27 July 2011
Scientists quantify critical-mass required for spread of ideas
by Kate Melville
If just 10 percent of the population holds an unshakable belief, their belief will always be adopted by the majority, say cognitive scientists from the Rensselaer Institute. The findings, appearing in Physical Review E, have broad implications for the study of innovation, the spread of ideas and the movement of political ideals.
"When the number of committed opinion holders is below 10 percent, there is no visible progress in the spread of ideas. It would literally take the amount of time comparable to the age of the universe for this size group to reach the majority," said Rensselaer's Boleslaw Szymanski. "Once that number grows above 10 percent, the idea spreads like flame."
To identify the tipping point, Szymanski and his team developed computer models of various types of social networks. One of the networks had each person connect to every other person in the network. The second model included certain individuals who were connected to a large number of people, making them opinion hubs or leaders. The final model gave every person in the model roughly the same number of connections. The initial state of each of the models was a sea of traditional-view holders. Each of these individuals held a view, but were also, importantly, open minded to other views.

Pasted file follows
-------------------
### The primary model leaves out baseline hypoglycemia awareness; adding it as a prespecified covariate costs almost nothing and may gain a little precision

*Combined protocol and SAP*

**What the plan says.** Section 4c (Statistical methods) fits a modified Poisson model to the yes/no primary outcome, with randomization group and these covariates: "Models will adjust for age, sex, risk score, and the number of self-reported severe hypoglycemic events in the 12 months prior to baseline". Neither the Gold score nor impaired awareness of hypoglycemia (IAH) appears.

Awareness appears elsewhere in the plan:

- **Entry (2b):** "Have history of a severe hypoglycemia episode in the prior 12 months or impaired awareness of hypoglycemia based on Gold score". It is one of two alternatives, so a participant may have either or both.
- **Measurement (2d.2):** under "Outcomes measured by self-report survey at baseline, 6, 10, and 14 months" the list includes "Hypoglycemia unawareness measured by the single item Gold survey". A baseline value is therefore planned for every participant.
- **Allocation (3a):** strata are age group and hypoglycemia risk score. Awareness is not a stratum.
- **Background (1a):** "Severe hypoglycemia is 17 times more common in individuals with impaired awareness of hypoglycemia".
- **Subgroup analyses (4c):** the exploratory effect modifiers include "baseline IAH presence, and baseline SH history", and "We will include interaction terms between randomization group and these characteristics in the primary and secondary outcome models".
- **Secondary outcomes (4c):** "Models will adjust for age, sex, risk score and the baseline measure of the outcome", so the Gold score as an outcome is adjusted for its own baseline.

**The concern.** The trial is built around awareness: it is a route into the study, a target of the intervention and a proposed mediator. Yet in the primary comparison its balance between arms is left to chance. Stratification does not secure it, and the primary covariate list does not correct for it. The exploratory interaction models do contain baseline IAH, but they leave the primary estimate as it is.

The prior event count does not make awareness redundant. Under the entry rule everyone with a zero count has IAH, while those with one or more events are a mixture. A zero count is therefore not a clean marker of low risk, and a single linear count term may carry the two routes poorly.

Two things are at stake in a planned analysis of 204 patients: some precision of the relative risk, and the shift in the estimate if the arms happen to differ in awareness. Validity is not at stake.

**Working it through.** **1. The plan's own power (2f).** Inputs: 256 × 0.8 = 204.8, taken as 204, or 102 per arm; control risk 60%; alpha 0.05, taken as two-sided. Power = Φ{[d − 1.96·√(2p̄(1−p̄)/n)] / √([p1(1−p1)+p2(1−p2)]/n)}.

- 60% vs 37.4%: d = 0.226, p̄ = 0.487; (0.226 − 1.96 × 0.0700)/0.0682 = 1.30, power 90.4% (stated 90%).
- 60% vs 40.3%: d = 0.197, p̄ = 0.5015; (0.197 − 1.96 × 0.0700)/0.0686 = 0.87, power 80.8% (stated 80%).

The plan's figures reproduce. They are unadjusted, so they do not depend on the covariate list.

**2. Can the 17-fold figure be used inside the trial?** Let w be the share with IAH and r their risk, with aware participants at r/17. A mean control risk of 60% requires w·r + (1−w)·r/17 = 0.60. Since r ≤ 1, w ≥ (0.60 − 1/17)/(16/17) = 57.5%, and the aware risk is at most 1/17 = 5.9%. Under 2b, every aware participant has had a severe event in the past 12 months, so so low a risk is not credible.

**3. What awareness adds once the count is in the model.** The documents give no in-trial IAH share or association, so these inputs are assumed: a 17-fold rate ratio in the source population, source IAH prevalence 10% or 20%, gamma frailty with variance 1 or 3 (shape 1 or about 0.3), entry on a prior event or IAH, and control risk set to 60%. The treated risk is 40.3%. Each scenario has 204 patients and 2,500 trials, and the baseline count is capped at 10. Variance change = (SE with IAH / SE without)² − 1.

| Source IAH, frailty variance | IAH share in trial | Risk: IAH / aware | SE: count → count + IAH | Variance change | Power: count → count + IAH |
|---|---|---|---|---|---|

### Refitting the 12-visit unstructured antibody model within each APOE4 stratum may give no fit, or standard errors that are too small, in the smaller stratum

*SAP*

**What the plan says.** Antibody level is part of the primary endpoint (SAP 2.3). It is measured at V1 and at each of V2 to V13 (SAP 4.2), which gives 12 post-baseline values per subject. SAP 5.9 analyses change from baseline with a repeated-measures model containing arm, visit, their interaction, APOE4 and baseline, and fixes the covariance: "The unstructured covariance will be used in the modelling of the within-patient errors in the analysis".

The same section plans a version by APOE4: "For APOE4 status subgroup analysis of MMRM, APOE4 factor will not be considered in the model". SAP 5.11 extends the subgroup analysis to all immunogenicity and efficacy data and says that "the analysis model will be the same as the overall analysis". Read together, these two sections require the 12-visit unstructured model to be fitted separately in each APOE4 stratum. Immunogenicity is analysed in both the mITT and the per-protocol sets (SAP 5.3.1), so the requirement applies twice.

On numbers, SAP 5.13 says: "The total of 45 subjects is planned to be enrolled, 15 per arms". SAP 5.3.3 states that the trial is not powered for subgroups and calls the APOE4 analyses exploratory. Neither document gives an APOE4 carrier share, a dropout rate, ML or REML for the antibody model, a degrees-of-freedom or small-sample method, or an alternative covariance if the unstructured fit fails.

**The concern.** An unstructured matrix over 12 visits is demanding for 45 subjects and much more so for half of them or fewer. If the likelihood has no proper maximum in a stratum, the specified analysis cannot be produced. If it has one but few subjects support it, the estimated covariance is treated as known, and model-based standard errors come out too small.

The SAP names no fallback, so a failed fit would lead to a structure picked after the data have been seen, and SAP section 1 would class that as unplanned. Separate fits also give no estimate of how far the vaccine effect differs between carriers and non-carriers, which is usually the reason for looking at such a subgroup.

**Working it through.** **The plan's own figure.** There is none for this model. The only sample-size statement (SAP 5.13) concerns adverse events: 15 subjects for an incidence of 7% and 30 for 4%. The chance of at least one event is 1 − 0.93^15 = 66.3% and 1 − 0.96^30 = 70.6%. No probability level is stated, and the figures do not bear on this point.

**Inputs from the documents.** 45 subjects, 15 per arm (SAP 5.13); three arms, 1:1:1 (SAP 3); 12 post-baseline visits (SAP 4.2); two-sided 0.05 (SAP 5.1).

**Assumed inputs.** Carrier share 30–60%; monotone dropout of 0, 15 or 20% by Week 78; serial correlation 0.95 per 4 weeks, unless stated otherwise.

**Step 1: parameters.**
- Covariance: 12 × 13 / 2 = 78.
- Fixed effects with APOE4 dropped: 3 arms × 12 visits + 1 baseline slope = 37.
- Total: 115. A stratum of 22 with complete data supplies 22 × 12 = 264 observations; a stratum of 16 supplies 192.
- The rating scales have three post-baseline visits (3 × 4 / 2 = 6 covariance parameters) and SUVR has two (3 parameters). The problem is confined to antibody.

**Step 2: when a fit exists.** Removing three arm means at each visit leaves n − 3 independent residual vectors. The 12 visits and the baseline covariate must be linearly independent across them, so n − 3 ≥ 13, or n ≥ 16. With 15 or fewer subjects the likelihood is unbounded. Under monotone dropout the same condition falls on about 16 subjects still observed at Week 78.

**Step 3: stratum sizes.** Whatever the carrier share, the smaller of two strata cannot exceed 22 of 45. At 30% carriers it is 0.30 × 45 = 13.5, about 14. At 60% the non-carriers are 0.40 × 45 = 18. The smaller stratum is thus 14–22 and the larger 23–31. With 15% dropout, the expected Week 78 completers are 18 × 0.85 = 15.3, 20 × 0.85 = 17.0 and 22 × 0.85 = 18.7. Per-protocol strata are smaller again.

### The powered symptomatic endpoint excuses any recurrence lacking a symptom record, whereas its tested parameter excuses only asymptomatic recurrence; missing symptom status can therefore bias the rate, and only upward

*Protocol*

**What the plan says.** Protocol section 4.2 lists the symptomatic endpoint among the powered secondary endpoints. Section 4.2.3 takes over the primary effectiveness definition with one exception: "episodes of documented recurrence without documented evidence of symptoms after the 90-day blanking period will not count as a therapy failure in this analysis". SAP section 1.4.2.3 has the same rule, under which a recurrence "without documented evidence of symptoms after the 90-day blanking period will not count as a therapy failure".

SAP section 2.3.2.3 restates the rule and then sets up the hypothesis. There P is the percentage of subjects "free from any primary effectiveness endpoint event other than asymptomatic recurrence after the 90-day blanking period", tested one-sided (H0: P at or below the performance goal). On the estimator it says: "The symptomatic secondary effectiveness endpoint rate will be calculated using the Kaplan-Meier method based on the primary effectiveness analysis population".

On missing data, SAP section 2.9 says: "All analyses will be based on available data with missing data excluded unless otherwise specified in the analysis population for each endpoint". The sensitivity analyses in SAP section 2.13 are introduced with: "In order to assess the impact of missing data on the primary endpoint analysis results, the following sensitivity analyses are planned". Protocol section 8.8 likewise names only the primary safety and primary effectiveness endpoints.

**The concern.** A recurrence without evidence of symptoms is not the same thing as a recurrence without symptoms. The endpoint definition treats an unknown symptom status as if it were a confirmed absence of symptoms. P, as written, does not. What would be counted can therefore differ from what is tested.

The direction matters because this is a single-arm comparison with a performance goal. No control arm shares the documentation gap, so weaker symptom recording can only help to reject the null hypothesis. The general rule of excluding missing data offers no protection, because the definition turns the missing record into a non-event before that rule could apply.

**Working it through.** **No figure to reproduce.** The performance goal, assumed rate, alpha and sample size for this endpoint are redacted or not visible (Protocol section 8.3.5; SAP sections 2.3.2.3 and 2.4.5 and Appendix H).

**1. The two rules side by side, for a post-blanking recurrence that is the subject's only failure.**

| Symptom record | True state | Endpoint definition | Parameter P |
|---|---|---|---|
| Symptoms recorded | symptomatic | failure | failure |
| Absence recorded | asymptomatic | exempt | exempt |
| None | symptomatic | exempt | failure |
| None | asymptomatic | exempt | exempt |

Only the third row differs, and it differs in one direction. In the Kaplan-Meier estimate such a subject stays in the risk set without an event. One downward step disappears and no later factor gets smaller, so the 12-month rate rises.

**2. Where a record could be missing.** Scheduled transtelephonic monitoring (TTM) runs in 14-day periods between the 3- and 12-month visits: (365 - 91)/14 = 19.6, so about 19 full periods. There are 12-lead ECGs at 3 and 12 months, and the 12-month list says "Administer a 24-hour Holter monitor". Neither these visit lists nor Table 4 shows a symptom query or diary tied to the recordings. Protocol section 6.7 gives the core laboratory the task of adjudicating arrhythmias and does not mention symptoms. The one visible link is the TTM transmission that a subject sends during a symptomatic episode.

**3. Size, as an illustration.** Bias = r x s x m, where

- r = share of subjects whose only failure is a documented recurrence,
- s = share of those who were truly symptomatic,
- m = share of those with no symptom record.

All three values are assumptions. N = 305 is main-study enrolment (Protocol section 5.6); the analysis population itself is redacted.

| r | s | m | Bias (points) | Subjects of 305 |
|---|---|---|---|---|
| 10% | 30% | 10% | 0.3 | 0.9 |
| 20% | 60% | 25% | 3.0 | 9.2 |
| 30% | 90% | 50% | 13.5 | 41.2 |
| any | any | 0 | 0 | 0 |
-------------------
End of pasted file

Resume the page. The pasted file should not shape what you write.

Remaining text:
Once the networks were built, the scientists then "sprinkled" in some true believers throughout each of the networks. These people were completely set in their views and unflappable in modifying those beliefs. As those true believers began to converse with those who held the traditional belief system, the tides gradually, and then very abruptly, began to shift.
An important aspect of the finding is that the percent of committed opinion holders required to shift majority opinion does not change significantly regardless of the type of network in which the opinion holders are working. In other words, the percentage of committed opinion holders required to influence a society remains at approximately 10 percent, regardless of how or where that opinion starts and spreads.
"In general, people do not like to have an unpopular opinion and are always seeking to try locally to come to consensus. We set up this dynamic in each of our models," explained co-researcher Sameet Sreenivasan. To accomplish this, each of the individuals in the models "talked" to each other about their opinion. If the listener held the same opinions as the speaker, it reinforced the listener's belief. If the opinion was different, the listener considered it and moved on to talk to another person. If that person also held this new belief, the listener then adopted that belief.
"As agents of change start to convince more and more people, the situation begins to change," Sreenivasan said. "People begin to question their own views at first and then completely adopt the new view to spread it even further. If the true believers just influenced their neighbors, that wouldn't change anything within the larger system, as we saw with percentages less than 10."
The researchers are now looking for partners within the social sciences and other fields to compare their computational models to historical examples.
Source: Rensselaer Polytechnic Institute